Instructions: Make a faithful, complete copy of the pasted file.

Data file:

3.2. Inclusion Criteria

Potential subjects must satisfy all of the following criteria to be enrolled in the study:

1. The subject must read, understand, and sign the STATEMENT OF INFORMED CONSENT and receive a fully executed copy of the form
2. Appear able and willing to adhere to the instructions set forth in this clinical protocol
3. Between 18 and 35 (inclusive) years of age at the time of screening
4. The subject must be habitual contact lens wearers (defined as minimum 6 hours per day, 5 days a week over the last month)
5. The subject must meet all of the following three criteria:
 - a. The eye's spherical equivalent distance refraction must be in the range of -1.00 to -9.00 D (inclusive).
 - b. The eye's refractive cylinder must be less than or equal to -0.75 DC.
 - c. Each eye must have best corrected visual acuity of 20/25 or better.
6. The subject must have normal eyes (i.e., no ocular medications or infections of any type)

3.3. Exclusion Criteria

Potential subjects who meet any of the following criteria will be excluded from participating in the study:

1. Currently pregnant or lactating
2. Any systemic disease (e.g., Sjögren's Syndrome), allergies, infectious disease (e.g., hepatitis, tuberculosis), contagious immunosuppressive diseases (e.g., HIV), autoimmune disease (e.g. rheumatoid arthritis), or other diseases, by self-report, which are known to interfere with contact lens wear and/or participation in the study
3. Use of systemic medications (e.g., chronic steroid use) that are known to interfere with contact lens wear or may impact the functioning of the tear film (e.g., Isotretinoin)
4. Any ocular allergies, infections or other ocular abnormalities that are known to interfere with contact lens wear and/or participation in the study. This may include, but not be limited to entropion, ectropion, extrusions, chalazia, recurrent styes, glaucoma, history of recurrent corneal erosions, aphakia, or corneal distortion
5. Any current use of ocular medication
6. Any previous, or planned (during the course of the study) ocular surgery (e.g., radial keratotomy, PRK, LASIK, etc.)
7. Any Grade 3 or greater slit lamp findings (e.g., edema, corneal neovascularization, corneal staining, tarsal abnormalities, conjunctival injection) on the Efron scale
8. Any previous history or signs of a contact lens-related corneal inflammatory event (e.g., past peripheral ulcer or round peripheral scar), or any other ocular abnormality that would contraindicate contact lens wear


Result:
3.2. Inclusion Criteria

Potential subjects must satisfy all of the following criteria to be enrolled in the study:

1. The subject must read, understand, and sign the STATEMENT OF INFORMED CONSENT and receive a fully executed copy of the form
2. Appear able and willing to adhere to the instructions set forth in this clinical protocol
3. Between 18 and 35 (inclusive) years of age at the time of screening
4. The subject must be habitual contact lens wearers (defined as minimum 6 hours per day, 5 days a week over the last month)
5. The subject must meet all of the following three criteria:
 - a. The eye's spherical equivalent distance refraction must be in the range of -1.00 to -9.00 D (inclusive).
 - b. The eye's refractive cylinder must be less than or equal to -0.75 DC.
 - c. Each eye must have best corrected visual acuity of 20/25 or better.
6. The subject must have normal eyes (i.e., no ocular medications or infections of any type)

3.3. Exclusion Criteria

Potential subjects who meet any of the following criteria will be excluded from participating in the study:

1. Currently pregnant or lactating
2. Any systemic disease (e.g., Sjögren's Syndrome), allergies, infectious disease (e.g., hepatitis, tuberculosis), contagious immunosuppressive diseases (e.g., HIV), autoimmune disease (e.g. rheumatoid arthritis), or other diseases, by self-report, which are known to interfere with contact lens wear and/or participation in the study
3. Use of systemic medications (e.g., chronic steroid use) that are known to interfere with contact lens wear or may impact the functioning of the tear film (e.g., Isotretinoin)
4. Any ocular allergies, infections or other ocular abnormalities that are known to interfere with contact lens wear and/or participation in the study. This may include, but not be limited to entropion, ectropion, extrusions, chalazia, recurrent styes, glaucoma, history of recurrent corneal erosions, aphakia, or corneal distortion
5. Any current use of ocular medication
6. Any previous, or planned (during the course of the study) ocular surgery (e.g., radial keratotomy, PRK, LASIK, etc.)
7. Any Grade 3 or greater slit lamp findings (e.g., edema, corneal neovascularization, corneal staining, tarsal abnormalities, conjunctival injection) on the Efron scale
8. Any previous history or signs of a contact lens-related corneal inflammatory event (e.g., past peripheral ulcer or round peripheral scar), or any other ocular abnormality that would contraindicate contact lens wear